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THE SOCIAL CLIMATE AND SPORTS MARKETING
Published October 31, 1994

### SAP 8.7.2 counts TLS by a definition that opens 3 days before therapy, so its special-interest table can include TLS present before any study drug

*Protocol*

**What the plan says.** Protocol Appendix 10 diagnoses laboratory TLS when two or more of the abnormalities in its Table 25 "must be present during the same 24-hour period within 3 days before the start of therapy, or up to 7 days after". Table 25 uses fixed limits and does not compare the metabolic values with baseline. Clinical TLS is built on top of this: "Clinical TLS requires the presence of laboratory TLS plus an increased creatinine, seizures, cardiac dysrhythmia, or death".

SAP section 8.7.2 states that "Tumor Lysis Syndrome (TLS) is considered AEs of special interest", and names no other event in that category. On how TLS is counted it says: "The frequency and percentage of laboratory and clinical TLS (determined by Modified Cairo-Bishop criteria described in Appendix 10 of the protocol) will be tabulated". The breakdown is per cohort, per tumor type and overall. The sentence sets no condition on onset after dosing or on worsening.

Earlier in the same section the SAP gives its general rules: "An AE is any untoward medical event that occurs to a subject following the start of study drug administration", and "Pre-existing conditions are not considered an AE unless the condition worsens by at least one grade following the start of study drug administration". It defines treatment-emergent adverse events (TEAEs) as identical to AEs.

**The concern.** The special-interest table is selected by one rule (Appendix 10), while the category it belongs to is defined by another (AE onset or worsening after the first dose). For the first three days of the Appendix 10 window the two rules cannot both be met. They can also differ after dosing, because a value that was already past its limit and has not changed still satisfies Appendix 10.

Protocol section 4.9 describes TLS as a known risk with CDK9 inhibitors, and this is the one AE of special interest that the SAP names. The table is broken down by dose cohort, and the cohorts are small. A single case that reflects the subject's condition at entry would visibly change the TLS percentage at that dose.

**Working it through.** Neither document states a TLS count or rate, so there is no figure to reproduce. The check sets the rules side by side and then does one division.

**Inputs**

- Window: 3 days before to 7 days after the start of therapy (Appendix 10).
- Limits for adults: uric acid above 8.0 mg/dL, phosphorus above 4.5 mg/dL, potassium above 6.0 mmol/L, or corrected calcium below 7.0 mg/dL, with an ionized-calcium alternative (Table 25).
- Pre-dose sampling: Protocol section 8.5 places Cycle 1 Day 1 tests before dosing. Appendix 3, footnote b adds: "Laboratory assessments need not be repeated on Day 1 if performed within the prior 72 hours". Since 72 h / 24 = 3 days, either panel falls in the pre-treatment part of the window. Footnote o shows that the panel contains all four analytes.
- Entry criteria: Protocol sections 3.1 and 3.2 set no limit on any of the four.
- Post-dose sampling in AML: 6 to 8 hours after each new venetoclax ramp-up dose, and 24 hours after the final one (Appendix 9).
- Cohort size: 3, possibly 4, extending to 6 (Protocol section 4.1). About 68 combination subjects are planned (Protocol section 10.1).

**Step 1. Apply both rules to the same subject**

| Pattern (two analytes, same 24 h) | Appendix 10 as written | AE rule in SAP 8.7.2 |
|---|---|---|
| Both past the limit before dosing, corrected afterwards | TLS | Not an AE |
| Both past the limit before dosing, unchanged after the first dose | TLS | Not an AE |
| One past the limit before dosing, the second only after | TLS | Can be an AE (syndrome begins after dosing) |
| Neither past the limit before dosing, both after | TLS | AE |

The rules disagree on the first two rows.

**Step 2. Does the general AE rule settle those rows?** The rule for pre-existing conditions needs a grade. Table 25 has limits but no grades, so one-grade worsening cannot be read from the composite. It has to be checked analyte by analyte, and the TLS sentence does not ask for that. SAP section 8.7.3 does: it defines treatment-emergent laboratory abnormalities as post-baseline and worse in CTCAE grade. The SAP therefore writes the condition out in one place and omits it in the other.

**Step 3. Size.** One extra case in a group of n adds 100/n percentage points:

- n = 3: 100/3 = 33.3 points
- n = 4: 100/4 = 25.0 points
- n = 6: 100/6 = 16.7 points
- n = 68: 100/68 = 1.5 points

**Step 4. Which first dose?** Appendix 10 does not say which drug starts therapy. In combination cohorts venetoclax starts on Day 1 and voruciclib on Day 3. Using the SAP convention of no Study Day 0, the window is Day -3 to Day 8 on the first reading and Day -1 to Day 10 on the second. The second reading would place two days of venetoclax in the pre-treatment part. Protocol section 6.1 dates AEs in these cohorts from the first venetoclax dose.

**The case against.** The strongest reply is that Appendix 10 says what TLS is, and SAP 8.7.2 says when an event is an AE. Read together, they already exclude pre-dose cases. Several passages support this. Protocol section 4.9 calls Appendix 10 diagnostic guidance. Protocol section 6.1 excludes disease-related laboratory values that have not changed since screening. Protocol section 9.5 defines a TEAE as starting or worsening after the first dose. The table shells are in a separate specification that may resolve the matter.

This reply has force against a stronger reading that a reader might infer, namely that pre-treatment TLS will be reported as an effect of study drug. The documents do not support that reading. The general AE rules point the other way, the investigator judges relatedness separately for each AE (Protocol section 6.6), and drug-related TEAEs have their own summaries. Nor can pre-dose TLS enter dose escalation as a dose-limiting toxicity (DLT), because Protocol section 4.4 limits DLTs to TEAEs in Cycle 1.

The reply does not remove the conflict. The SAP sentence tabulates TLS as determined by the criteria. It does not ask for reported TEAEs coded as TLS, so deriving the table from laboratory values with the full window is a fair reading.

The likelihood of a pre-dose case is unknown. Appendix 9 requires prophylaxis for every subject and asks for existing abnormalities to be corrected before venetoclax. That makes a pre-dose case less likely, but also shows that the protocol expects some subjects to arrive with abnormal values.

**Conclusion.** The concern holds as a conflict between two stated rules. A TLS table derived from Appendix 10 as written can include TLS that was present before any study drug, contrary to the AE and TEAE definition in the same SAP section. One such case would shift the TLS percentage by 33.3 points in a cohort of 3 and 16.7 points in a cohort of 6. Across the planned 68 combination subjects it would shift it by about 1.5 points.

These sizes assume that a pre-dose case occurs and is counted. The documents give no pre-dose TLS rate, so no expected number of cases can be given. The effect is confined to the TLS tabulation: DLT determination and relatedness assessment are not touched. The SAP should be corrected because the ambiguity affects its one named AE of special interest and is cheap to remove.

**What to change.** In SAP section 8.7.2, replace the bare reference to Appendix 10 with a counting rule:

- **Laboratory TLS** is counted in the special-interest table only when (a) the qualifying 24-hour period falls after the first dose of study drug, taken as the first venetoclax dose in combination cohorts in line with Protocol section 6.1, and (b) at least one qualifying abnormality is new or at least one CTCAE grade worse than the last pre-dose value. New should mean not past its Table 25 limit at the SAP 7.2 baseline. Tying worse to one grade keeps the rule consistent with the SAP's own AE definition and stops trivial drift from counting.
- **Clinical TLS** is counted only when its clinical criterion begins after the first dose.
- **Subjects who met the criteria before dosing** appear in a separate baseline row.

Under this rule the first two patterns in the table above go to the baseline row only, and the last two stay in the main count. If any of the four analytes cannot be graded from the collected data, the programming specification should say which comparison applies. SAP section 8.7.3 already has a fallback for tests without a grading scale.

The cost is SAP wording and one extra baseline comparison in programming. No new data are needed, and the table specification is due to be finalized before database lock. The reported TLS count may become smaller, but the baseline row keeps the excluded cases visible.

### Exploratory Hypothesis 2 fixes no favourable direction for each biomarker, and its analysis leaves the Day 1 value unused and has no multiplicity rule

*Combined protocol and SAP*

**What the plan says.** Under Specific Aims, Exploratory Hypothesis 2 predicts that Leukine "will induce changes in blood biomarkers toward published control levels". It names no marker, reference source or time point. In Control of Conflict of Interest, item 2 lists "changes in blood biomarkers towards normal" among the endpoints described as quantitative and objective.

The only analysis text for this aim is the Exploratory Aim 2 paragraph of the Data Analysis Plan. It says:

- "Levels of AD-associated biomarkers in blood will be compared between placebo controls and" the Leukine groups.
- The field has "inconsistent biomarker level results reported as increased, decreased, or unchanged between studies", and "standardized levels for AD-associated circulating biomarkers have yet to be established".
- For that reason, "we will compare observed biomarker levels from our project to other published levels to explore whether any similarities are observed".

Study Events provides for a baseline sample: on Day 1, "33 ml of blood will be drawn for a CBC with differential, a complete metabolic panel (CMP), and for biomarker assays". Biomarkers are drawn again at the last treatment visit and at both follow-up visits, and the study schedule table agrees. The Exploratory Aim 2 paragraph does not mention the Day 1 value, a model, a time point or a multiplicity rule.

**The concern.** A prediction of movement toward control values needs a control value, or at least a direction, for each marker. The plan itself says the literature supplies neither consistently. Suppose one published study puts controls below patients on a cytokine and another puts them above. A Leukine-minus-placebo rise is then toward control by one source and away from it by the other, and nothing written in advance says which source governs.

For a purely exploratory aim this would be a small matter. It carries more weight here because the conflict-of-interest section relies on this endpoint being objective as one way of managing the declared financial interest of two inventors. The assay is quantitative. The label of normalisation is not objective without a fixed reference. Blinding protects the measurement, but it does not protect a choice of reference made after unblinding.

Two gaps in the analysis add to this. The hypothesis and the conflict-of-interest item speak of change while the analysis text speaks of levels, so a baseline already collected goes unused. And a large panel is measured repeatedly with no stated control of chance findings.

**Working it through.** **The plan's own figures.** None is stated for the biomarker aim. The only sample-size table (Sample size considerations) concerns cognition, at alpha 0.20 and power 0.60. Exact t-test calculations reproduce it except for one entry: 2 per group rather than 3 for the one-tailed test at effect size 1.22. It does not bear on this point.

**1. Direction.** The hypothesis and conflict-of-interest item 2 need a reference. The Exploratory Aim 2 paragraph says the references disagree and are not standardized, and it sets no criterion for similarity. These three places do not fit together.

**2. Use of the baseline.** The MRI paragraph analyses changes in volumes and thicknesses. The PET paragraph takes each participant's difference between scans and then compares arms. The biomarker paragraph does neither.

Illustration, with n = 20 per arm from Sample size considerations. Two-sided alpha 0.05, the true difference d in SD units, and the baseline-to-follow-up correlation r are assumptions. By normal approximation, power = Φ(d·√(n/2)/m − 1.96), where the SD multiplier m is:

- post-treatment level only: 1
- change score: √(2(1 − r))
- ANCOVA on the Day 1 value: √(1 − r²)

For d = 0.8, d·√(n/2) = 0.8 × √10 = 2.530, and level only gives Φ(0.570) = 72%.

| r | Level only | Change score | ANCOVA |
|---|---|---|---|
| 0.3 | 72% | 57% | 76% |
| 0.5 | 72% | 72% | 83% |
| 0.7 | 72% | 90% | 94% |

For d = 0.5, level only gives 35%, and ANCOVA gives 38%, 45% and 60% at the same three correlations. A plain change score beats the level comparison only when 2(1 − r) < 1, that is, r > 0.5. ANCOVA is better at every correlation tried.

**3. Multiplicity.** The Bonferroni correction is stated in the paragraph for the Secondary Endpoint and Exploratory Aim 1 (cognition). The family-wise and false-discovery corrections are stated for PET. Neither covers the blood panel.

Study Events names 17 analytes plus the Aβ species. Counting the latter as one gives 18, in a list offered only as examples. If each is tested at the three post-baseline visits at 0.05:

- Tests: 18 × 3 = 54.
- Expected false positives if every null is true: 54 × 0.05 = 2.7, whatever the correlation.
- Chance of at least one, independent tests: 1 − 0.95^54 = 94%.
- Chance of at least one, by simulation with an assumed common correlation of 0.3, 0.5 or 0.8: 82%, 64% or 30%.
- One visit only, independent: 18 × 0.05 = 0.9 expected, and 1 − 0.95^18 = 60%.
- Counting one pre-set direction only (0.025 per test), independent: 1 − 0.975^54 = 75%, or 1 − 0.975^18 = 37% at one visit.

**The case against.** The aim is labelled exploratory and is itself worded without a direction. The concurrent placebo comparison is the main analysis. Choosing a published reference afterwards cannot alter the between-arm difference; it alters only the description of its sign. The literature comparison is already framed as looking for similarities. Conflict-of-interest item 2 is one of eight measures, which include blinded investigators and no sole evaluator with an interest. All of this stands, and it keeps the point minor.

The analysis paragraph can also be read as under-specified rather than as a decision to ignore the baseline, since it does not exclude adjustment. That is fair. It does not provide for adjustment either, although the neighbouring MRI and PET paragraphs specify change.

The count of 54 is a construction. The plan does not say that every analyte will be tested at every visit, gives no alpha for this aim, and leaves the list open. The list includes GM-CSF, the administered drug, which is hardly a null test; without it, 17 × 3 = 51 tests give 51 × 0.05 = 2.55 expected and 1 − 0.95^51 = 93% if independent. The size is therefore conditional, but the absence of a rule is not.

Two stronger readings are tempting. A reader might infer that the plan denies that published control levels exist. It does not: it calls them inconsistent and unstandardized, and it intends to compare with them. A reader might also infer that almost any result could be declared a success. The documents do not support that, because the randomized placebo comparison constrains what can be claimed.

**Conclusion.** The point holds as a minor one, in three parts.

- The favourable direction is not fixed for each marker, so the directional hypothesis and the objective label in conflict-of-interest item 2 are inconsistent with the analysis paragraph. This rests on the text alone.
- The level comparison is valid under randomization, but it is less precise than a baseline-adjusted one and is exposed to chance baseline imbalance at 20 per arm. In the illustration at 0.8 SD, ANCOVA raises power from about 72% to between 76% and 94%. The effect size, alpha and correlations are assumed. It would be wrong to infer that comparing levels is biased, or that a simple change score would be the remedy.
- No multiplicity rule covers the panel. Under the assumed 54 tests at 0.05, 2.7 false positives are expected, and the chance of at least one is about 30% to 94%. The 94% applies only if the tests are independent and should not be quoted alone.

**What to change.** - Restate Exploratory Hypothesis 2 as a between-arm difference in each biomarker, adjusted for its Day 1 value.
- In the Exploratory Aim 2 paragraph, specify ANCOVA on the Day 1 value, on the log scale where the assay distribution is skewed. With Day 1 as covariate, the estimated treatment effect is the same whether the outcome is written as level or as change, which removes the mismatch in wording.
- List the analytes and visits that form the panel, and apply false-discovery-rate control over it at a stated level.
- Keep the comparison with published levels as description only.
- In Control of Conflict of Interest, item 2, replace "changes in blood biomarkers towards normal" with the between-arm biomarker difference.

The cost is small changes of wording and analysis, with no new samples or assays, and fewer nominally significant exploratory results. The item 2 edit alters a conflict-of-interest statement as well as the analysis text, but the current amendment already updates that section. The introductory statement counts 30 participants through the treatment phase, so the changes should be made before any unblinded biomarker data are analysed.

In this morning's HARTFORD COURANT, Stephen Williams examines the sale of sneakers in urban areas compared with the suburbs. In Hartford, shoes from Nike, Reebok etc. are available in the suburbs, but not in the cities, because the large footwear makers "restrict sales of their products in efforts to protect their supplies and prices. That often means small retailers -- many of them urban -- can't get them. Ironically, athletic footwear and Timberland hiking boots and clothing is extremely popular in urban areas throughout the nation, and much of the footwear makers' advertising has an urban focus." Robert Logan, owner of an independent shoe store in North Hartford: "It's easier for young people in this neighborhood to get drugs than it is to get Nike merchandise." Footwear makers say distribution restrictions are "simply sound business decisions. If their products were sold at every retail outlet that wanted them," they claim it would drive the price down. The report gives many other examples of all the hurdles urban shoe retailers have had to jump in order to carry Nike, Reebok, Fila, Adidas or Timberland merchandise. Donovan Cooper, owner of a sportswear store: "All you have to do is go into any of the black stores and you don't see the merchandise. It's ironic that Michael Jordan is making millions of dollars promoting sneakers to young black kids." Nike spokesperson Keith Peters: "We do not address our advertising to the inner-city. ... [Michael Jordan and Spike Lee] are cultural icons. We are very sensitive and do a lot in the minority community" (HARTFORD COURANT, 10/31). TARGETING MINORITIES: In INSIDE SPORTS, Stedman Graham is critical of a lack of effort in marketing to women and minorities: "If the leaders in pro sports do not make a concentrated effort to attract young people, women and people of color to their games, where are sellout crowds of the future going to come from?" (INSIDE SPORTS, 12/94).